Building an Alternative Power Supply
Page One: What am I talking about?
What am I talking about? Well, chances are that no matter how involved with
computers you are... you've heard of a UPS. And un-interuptable power source
that powers your computer for a small amount of time in order to let you save
documents and such in case of a power outage.
Well if you're like me, you're probably wondering why in the world you should
pay upwards of two hundred dollars just for twenty minutes of power? Well, what
if I could tell you how to get allot better results for just about the same
amount of money or less? Personally, I'd be happy... but wait, it gets better.
How about 10 hours or more of power for around $200? or even $250? Yes, you
heard me right... 10 HOURS of power for the same amount of money. Well, I
suppose right now you'll be going crazy and asking me to explain how to get this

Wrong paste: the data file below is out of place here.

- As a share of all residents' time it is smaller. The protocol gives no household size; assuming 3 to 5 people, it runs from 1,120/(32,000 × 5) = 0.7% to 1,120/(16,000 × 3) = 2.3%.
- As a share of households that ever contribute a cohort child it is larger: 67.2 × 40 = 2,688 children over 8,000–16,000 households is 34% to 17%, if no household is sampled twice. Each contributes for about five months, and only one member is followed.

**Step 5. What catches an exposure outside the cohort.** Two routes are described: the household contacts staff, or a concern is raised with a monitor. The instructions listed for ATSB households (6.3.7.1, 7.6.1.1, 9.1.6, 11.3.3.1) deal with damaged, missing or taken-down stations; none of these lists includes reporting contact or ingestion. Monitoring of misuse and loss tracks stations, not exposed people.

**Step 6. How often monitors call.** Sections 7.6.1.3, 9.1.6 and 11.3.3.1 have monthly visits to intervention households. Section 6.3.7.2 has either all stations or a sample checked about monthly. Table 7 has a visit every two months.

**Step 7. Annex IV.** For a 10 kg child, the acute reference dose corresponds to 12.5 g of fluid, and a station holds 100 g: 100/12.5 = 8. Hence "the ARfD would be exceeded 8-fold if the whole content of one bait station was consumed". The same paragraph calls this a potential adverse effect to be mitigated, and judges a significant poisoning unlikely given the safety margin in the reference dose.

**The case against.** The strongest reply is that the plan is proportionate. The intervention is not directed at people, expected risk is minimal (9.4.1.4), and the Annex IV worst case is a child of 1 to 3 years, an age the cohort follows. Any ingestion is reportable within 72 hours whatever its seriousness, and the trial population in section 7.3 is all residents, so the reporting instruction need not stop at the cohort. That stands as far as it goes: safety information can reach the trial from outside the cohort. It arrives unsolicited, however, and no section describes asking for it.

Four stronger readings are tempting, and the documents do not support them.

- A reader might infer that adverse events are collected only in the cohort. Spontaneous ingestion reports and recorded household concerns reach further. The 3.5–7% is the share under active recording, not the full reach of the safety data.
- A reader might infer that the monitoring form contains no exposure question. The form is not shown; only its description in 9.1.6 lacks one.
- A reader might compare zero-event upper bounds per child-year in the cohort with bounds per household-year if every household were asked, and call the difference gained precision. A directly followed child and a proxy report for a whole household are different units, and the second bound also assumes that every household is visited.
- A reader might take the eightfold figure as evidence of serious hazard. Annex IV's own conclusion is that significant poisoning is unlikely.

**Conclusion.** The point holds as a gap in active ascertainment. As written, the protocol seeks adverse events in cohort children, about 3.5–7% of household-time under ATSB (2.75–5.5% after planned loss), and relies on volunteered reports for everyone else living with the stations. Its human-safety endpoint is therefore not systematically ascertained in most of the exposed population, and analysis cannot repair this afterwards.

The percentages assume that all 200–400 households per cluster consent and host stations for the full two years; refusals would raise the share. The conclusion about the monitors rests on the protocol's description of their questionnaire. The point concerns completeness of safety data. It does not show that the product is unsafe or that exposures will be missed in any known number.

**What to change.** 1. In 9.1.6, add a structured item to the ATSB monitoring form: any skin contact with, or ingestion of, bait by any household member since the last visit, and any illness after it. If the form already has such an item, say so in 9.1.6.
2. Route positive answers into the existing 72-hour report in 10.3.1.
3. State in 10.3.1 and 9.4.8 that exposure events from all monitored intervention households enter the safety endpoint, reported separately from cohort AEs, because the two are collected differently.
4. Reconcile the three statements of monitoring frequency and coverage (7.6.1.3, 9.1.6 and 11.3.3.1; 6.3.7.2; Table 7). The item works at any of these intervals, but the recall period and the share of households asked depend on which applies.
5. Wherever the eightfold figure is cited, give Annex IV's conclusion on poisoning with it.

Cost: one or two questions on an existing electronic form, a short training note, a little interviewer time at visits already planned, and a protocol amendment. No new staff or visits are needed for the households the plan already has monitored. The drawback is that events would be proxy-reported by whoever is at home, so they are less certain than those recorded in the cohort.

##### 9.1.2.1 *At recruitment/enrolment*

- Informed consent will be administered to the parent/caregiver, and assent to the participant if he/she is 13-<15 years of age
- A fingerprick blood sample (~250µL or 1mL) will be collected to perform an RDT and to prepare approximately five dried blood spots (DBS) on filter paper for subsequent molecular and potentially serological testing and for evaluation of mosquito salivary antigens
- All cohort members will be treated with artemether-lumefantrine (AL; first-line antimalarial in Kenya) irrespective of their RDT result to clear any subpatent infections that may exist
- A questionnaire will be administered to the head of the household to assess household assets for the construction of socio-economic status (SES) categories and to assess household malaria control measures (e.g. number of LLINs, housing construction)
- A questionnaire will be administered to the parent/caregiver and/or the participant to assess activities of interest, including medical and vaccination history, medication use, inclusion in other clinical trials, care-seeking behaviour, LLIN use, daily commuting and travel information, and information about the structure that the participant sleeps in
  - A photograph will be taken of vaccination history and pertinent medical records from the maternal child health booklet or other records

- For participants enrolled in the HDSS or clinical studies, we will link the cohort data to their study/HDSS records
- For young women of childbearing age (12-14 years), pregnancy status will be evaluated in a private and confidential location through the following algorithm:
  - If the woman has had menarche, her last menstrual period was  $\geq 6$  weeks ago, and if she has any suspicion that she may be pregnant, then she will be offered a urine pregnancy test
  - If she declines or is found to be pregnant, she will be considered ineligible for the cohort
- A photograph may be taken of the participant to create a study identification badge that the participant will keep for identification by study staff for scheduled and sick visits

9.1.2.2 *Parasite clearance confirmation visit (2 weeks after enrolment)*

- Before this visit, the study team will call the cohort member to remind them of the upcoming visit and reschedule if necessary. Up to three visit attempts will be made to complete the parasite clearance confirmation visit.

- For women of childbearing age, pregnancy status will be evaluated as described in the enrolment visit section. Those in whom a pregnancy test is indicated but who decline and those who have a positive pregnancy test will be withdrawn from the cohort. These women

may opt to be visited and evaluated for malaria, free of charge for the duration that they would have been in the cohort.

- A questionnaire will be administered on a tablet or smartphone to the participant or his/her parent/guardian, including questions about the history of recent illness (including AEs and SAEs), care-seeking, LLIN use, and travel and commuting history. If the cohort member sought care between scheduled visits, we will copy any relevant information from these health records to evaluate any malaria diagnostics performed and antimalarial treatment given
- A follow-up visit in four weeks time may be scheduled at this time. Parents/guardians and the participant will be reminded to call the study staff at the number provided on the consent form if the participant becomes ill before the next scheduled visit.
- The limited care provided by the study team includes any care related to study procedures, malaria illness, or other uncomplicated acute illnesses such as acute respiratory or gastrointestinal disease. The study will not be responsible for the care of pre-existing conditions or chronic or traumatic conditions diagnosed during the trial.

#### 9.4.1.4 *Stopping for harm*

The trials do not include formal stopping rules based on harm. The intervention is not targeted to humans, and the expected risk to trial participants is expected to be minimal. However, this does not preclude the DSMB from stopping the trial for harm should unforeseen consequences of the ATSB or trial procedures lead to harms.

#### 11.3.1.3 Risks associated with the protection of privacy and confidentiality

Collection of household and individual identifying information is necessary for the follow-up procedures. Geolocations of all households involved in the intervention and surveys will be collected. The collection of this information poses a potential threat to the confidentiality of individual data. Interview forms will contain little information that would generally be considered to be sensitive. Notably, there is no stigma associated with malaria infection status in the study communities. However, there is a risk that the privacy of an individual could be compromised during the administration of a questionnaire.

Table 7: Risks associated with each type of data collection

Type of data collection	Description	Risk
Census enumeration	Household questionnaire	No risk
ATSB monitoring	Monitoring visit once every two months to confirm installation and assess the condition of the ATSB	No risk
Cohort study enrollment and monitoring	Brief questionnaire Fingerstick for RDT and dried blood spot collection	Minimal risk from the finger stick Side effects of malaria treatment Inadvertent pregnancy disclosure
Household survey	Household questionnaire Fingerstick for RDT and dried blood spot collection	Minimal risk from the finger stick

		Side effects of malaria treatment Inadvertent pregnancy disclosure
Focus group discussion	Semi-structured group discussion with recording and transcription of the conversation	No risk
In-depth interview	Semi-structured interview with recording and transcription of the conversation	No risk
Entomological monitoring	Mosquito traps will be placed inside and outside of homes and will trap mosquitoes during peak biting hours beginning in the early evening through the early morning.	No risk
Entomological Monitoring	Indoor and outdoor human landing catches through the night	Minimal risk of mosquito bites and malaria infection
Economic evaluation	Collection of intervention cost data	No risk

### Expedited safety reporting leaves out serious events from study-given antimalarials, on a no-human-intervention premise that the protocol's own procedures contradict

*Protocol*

Well, let's start with the basics...
UPS's (Un-interuptable power supplies) used to only be found in bank branch
offices or industry giants where mainframes were in use and millions or billions
of dollars were at stake if the power ever failed during a number crunching
affair. Well, like everything else in the world... times have changed. These
smaller devices have now found their way into almost every serious computer
users office collection.
How they work is by using a set of voltage regulators and a few relays to
measure input voltage and then react by switching over to an internal power
supply (batteries) if the input voltage should fall shorter than a given range.
The idea is, that it will switch over within enough time that the device(s) it
is protecting won't feel the fluctuation. Therefore, allowing them to continue
running as if nothing had happened.